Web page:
Sequoyah County Native,
Marble City Native
The Cherokee Nation is establishing a new language department that will directly oversee the tribe’s Cherokee Immersion School, a team of translators and the Cherokee language master apprentice program. The new department will focus on language preservation and perpetuation, and generating more proficient second-language Cherokee speakers.
Howard Paden, a Sequoyah County native and the tribe’s current Cherokee language master apprentice program manager, has been named executive director of the new language department. Wyman Kirk has also been named administrator of the Cherokee Immersion School, and Jeromie Hammer has been named as principal.
All three are Cherokee Nation citizens and each have been learning the Cherokee language for at least two decades.
“In order to save and perpetuate our Cherokee language, it is essential for our Cherokee language programs to be together in one department and in one location so that we can share resources, share the Cherokee language and work together on the same objective, which is making sure our language not only survives, but thrives,” Principal Chief Chuck Hoskin Jr. said. “These leaders have been chosen because they not only speak Cherokee, but because they have a wealth of Cherokee culture and historical knowledge that will serve our speakers and language learners well. These programs will soon all be housed in the new Durbin Feeling Language Center.”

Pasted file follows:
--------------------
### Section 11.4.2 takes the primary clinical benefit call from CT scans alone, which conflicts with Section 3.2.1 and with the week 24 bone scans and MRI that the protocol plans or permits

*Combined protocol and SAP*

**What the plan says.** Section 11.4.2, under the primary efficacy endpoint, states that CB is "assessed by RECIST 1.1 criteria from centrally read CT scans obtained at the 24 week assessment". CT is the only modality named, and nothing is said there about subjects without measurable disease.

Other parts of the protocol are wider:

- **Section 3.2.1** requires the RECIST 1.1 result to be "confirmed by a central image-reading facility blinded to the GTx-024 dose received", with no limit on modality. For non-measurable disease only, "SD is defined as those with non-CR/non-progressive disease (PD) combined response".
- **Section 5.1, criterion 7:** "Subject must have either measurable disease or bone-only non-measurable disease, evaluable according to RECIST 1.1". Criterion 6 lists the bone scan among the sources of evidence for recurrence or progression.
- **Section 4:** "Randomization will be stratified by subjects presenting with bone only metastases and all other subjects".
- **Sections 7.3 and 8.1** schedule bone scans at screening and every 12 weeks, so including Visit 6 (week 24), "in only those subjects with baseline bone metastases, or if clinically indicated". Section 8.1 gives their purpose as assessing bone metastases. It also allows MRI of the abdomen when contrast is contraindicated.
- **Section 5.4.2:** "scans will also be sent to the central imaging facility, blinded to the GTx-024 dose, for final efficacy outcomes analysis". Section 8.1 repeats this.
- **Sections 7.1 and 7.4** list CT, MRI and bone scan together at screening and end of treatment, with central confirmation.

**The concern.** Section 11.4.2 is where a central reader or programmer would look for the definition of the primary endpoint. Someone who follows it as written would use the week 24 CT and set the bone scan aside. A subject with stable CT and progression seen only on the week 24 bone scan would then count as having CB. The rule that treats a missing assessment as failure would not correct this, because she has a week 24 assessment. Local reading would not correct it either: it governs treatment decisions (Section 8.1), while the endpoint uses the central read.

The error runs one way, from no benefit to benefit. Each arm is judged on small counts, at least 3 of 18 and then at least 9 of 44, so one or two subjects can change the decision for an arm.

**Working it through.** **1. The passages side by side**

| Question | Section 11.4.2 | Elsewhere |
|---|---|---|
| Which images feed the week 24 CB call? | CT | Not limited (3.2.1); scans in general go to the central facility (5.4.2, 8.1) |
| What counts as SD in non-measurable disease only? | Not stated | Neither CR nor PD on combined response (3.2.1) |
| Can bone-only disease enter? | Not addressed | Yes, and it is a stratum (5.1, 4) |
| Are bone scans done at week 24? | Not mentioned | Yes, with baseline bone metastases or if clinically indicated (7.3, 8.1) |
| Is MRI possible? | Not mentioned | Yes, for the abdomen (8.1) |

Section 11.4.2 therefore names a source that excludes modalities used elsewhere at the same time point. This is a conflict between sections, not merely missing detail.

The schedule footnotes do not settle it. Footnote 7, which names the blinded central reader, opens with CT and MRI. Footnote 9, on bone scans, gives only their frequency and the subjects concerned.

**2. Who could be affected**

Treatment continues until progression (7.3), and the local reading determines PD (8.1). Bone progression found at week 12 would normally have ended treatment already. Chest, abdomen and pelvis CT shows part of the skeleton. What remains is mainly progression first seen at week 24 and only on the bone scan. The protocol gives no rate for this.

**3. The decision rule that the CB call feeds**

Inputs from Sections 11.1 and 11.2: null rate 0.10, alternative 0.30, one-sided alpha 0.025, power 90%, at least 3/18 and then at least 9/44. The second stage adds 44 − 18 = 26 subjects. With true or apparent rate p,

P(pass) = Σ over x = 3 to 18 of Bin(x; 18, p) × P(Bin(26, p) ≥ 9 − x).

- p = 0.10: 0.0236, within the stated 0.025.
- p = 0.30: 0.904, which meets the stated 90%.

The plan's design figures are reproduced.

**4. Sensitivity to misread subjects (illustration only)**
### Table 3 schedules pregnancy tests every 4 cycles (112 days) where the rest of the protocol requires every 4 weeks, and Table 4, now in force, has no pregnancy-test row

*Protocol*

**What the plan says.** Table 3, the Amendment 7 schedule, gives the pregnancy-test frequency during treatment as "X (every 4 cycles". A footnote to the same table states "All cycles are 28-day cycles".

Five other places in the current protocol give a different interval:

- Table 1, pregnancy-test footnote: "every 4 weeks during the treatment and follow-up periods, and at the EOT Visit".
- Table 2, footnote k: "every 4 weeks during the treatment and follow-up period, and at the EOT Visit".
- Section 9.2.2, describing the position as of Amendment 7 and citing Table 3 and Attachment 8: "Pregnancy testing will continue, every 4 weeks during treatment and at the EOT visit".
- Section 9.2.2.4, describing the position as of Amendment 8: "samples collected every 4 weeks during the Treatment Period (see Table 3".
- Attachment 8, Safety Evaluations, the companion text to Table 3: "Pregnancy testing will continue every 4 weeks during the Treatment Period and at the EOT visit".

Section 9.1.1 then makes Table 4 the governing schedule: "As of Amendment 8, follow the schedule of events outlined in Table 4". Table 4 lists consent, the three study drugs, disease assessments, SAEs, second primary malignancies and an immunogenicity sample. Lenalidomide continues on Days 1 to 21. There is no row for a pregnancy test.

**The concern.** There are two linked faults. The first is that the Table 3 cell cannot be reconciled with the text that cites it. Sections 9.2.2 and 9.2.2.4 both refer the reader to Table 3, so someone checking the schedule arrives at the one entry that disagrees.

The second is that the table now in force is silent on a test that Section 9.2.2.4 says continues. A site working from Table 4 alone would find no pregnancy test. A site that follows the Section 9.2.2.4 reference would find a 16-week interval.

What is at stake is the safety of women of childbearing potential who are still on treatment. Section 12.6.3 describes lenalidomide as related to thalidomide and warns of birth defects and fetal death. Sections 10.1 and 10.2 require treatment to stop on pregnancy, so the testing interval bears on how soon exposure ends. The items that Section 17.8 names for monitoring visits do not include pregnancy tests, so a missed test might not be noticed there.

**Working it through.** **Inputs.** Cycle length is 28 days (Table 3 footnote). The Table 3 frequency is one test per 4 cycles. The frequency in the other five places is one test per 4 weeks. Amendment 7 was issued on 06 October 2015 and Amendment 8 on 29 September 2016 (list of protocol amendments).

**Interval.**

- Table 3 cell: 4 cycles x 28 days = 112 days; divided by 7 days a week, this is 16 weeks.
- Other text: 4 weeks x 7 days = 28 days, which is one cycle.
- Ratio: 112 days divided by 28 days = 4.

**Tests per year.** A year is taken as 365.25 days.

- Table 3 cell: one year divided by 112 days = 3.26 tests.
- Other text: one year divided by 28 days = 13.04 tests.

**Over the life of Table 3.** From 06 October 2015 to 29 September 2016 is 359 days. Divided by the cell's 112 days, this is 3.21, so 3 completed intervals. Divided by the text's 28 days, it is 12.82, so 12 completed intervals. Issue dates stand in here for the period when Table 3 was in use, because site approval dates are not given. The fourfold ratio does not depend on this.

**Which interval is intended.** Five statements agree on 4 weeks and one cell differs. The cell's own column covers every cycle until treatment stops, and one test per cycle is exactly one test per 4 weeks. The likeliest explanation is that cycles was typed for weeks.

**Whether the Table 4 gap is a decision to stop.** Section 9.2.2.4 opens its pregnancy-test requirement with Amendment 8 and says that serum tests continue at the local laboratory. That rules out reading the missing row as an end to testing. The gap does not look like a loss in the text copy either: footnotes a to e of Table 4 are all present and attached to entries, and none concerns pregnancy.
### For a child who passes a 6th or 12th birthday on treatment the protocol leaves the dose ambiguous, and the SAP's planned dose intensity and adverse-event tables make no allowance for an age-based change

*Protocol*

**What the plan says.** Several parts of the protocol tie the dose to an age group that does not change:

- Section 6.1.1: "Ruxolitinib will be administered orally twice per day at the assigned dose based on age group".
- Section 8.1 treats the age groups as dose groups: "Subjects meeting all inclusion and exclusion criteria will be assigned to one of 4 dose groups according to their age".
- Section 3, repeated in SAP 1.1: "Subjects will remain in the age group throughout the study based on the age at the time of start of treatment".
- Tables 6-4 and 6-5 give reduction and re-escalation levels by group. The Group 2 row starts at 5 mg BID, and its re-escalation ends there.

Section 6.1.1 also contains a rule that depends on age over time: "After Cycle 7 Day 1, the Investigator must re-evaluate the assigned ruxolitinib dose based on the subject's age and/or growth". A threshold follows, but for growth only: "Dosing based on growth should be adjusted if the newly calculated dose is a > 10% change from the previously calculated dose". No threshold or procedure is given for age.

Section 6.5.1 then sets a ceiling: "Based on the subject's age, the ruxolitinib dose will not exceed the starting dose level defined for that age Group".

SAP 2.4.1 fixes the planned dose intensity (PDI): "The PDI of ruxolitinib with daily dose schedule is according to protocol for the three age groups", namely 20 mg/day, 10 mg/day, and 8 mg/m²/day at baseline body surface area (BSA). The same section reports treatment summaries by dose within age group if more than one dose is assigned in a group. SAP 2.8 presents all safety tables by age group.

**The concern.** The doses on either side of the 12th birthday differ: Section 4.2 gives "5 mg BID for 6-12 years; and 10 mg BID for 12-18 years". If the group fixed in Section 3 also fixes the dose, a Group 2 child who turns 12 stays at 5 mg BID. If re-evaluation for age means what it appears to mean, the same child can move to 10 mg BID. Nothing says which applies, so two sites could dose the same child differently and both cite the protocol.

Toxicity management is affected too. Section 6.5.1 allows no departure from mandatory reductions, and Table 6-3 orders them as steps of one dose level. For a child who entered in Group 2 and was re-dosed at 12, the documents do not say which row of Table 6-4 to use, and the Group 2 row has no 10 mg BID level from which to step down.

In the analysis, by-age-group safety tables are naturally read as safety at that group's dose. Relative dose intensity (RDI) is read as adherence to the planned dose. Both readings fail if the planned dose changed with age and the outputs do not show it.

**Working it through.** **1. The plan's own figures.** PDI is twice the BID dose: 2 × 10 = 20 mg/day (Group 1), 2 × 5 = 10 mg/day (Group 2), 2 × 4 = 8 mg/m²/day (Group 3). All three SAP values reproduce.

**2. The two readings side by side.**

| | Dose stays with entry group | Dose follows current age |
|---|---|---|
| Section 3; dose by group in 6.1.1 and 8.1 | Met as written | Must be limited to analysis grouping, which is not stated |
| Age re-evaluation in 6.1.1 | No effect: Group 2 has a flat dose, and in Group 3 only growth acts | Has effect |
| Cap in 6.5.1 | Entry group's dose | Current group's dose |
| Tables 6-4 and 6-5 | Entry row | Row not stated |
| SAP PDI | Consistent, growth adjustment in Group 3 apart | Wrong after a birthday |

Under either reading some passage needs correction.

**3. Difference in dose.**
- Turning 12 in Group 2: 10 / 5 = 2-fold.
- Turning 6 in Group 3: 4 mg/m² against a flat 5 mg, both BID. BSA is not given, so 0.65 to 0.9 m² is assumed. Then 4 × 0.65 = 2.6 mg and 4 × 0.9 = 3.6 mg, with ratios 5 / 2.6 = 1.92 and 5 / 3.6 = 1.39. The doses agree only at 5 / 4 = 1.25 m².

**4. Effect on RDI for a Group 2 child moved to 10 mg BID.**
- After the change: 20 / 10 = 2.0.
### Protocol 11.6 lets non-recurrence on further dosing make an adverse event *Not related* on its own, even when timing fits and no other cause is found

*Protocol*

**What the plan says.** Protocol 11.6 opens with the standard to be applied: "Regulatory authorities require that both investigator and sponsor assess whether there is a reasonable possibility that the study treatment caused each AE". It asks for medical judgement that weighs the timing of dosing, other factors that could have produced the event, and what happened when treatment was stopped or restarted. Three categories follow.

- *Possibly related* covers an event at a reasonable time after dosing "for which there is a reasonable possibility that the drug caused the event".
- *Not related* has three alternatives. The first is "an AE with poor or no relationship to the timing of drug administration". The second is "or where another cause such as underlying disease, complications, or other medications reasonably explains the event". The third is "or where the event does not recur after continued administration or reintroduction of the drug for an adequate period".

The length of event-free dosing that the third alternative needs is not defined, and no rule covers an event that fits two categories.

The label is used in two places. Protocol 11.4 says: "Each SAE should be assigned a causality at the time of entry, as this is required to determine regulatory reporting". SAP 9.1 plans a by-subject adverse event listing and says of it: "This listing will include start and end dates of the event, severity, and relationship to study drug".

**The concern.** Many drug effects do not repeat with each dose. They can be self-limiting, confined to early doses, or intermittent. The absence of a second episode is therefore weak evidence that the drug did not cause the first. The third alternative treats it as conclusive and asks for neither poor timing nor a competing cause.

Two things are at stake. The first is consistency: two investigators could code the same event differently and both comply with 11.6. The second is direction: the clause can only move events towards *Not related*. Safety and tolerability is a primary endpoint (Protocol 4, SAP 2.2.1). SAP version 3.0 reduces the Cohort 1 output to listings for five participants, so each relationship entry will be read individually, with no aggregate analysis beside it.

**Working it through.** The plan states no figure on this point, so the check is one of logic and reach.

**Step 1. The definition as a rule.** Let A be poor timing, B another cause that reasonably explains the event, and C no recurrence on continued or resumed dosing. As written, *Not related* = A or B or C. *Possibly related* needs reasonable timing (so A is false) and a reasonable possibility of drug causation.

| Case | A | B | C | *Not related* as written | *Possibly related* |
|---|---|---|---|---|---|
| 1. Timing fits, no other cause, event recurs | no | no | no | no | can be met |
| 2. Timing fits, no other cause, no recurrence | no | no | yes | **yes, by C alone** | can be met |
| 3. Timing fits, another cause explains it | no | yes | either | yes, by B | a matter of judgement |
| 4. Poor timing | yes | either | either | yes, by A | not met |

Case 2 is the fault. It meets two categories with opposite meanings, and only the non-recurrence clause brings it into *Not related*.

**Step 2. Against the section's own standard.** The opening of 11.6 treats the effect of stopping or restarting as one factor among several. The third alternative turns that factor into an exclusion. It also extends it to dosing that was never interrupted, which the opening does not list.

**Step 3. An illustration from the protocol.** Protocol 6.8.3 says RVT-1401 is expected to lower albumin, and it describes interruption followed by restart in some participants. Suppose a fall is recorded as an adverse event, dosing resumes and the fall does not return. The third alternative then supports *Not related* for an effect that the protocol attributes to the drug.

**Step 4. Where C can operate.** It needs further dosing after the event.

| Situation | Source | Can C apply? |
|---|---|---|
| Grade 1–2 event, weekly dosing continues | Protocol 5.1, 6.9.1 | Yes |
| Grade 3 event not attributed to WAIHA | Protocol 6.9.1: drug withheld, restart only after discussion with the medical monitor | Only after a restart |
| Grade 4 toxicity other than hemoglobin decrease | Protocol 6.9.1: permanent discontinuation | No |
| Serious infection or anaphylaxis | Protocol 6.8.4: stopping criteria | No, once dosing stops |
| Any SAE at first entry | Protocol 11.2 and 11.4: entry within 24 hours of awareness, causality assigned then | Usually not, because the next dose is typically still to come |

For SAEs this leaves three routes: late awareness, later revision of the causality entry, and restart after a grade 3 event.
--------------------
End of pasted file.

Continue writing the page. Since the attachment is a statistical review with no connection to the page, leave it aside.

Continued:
Paden began working for the Cherokee Nation in 2003 with the tribe’s Indian Child Welfare department, where he worked for family reunification. While working with ICW, Paden spearheaded new language initiatives including employee language classes, family cultural and language packets and a Cherokee cultural camp for foster families across the country. In 2014, Paden was assigned to develop and design what became the Cherokee Nation’s Cherokee language master apprentice program, an adult Cherokee language immersion program that pairs novice learners with master-level, fluent Cherokee speakers. He designed the master-apprentice program based on his experiences in a similar Spanish program he and his wife encountered while serving as missionaries in Bolivia and attending the Universidad de Idiomas, or the University of Languages.